Demand from Taiwanese and Chinese investors will push UK property prices higher, and so buyers should be prepared to broaden their investment scope to include industrial and alternative assets, according to experts at a conference in Hong Kong last week.
Panelists at MIPIM Asia said interest will remain strong for London properties, although experienced investors, such as those from Malaysia and Singapore, have been willing to move up the risk curve to consider core-plus assets.
“We are in an era of growth,” said Richard Croft, the managing director of M7 Real Estate, adding that the market currently is awash with liquidity. “American private equity alone has over $100bn trying to find its way into Europe.”
Jeremy Waters, partner at Knight Frank in London, said: “We are constantly seeing new entrants into the market.”
Among the active buyers is China’s Ping An Insurance which is reportedly actively seeking another property after its purchase of the Lloyds Building. Russian buyers have returned and there are “a lot of Chinese buyers coming into the market as first-time buyers, spending $10m and more,” said Waters.
Croft expects growth in London to be led by occupier demand. However, Waters said rising rentals, driven by a new wave of international occupiers such as Twitter, Google and Amazon, would fuel investment demand.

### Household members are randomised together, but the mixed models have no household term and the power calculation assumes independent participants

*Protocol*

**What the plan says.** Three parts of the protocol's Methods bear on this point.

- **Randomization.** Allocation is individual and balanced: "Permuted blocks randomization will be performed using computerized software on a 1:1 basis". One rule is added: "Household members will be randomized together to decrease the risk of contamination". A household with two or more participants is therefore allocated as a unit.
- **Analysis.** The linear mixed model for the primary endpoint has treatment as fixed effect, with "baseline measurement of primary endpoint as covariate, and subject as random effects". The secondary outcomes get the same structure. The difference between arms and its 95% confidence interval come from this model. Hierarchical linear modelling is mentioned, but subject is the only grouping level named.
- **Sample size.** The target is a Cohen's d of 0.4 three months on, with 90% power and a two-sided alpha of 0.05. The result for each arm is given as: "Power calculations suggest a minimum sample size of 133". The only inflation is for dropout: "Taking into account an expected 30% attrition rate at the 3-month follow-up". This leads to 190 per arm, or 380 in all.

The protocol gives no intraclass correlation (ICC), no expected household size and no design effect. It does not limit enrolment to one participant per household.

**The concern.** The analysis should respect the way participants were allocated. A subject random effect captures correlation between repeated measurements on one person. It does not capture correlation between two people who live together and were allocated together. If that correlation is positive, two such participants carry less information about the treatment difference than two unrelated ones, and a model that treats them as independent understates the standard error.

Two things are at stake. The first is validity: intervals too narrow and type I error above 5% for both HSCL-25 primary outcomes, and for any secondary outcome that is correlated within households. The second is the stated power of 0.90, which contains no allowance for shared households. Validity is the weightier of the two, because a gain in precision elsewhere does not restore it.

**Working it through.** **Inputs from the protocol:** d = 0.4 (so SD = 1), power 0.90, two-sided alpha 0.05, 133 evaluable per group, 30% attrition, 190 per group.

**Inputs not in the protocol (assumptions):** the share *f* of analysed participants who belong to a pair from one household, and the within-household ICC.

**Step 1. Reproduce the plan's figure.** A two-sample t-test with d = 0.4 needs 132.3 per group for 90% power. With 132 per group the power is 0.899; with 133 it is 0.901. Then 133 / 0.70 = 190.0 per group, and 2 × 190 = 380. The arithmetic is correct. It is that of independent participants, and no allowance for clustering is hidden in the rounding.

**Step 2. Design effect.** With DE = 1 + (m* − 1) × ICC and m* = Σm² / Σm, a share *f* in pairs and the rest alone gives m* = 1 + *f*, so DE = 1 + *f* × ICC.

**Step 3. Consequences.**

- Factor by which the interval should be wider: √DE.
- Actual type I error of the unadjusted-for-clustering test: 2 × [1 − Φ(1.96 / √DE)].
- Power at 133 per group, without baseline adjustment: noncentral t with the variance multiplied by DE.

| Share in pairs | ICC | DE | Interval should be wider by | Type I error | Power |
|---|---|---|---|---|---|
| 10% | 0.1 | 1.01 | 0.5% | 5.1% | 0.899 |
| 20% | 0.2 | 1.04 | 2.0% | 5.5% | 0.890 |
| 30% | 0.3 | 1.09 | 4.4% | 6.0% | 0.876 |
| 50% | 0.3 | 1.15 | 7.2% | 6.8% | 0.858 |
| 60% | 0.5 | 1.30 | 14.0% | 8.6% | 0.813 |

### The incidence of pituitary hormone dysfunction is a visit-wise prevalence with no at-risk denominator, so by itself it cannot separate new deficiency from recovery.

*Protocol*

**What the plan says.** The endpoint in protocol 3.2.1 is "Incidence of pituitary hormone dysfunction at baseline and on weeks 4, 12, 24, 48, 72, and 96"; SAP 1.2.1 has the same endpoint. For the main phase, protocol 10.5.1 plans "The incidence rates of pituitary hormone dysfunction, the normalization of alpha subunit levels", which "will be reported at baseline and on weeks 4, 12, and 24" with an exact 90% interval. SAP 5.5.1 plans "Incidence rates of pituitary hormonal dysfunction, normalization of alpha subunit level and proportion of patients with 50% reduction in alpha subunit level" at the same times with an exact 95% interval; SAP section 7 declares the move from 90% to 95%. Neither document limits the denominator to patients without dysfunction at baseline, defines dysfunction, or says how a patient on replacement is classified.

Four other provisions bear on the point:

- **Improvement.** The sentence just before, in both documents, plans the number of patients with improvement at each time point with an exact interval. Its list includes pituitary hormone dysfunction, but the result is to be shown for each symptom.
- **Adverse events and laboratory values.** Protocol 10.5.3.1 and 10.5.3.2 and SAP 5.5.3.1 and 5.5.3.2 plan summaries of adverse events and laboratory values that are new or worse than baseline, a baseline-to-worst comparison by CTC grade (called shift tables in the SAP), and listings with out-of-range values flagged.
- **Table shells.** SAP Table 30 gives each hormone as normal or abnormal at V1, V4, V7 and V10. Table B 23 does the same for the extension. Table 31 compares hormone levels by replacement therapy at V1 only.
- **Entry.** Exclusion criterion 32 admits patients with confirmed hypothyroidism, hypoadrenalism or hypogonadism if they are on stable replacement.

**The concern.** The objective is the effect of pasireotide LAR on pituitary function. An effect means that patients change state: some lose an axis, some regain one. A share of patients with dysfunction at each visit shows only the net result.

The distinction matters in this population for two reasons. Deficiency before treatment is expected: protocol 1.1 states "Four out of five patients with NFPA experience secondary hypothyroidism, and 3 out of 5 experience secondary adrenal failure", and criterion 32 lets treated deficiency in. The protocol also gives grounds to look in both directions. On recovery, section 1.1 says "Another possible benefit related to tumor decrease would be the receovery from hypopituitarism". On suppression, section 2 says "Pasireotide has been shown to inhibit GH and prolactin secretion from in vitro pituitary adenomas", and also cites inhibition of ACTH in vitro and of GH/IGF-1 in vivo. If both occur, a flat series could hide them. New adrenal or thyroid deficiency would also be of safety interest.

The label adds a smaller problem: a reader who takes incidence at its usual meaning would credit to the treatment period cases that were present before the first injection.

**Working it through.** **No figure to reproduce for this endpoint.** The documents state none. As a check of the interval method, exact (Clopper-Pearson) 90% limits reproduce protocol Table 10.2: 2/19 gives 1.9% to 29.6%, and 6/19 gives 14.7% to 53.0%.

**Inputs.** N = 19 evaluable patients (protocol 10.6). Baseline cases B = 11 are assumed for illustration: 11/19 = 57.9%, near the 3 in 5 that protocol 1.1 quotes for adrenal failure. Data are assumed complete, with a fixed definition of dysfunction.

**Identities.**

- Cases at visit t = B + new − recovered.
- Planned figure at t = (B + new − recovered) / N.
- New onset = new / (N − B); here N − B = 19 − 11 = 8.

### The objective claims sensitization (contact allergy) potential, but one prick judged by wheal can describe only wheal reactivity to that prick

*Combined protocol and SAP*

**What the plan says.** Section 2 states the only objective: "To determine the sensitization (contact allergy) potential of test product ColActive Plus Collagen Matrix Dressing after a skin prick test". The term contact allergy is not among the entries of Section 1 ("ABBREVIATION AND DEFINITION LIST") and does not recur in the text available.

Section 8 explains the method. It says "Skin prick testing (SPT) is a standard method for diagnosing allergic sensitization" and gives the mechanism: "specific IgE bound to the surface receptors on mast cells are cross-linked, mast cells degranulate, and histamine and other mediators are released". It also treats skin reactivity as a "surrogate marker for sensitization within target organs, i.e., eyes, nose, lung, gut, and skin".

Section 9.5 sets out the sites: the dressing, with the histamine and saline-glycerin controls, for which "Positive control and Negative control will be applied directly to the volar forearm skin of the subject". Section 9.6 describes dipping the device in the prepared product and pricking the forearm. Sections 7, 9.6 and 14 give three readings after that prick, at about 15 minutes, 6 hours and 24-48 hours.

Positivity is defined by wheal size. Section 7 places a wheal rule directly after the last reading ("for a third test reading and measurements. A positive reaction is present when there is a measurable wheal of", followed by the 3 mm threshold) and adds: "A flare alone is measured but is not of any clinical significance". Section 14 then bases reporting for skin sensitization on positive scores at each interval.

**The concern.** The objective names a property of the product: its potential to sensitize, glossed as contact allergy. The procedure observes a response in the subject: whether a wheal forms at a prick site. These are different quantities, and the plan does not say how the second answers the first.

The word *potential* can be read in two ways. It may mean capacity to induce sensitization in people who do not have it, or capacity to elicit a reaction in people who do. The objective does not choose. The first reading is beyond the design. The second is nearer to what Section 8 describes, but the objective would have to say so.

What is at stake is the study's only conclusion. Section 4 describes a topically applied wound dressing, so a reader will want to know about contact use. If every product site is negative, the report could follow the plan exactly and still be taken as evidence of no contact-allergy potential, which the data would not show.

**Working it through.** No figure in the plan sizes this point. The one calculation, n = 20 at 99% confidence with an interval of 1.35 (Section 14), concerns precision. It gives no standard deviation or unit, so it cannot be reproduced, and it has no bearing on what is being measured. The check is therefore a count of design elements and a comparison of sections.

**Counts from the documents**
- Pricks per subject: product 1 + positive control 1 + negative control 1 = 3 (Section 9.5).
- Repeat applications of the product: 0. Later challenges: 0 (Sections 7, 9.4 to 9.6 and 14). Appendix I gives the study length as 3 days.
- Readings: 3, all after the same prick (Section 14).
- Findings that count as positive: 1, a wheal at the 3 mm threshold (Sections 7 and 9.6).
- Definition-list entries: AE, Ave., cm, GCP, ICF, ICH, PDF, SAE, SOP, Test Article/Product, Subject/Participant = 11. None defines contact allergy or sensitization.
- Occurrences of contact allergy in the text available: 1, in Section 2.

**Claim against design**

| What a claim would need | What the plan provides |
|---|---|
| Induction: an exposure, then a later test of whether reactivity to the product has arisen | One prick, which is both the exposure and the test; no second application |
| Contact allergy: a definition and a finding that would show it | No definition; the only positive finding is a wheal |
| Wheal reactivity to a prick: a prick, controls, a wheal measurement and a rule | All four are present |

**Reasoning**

Bruce Dear, head of real estate investments at Eversheds, said the London property market is “white hot” but its office towers are comparatively cheaper than equivalent commercial buildings in Hong Kong or Tokyo.
As prices in London climb, investors have been encouraged to seek alternative opportunities, according to Croft. “There are 60 million Britons who don’t live in London. Outside of London, the rest of UK is still economically quite a good place,” he said.
Dear said investors should seek opportunities by examining the UK’s structural needs and its lack of infrastructure. “Just by looking at a city or a geography, or investing on an asset-by-asset basis – that is a wrong way to do it. I think it is much better to get behind long-term economic trend and then target investment down those lines,” said Dear.
He added that London has a housing shortage and new investors should consider indirect investments in UK house builders or joint ventures with UK institutions to develop both infrastructure and residential properties in London.
Buyers with deep pockets, such as sovereign wealth funds, who need to deploy big sums of money should consider such “big schemes”. He added: “UK PLC needs cash; it is a meeting of two requirements.”
With rising residential and commercial real estate prices, international investors have to be prepared to look at different sectors such as industrial, healthcare and education, Waters added.
Waters said investors buying outside of London are often concerned about liquidity. “If I buy in London, I can exit if I have to. If I am buying in Birmingham or Leeds, am I going to find a market if I want to sell?”
Waters said: “The one thing that is apparent in all markets is that the highest bidder may not necessarily be the one that ends up doing the deal. The track record has shown it is the guys who know what they are doing?”
The panel expected the 2015 general election to temporarily slow transactions, but would not affect market fundamentals.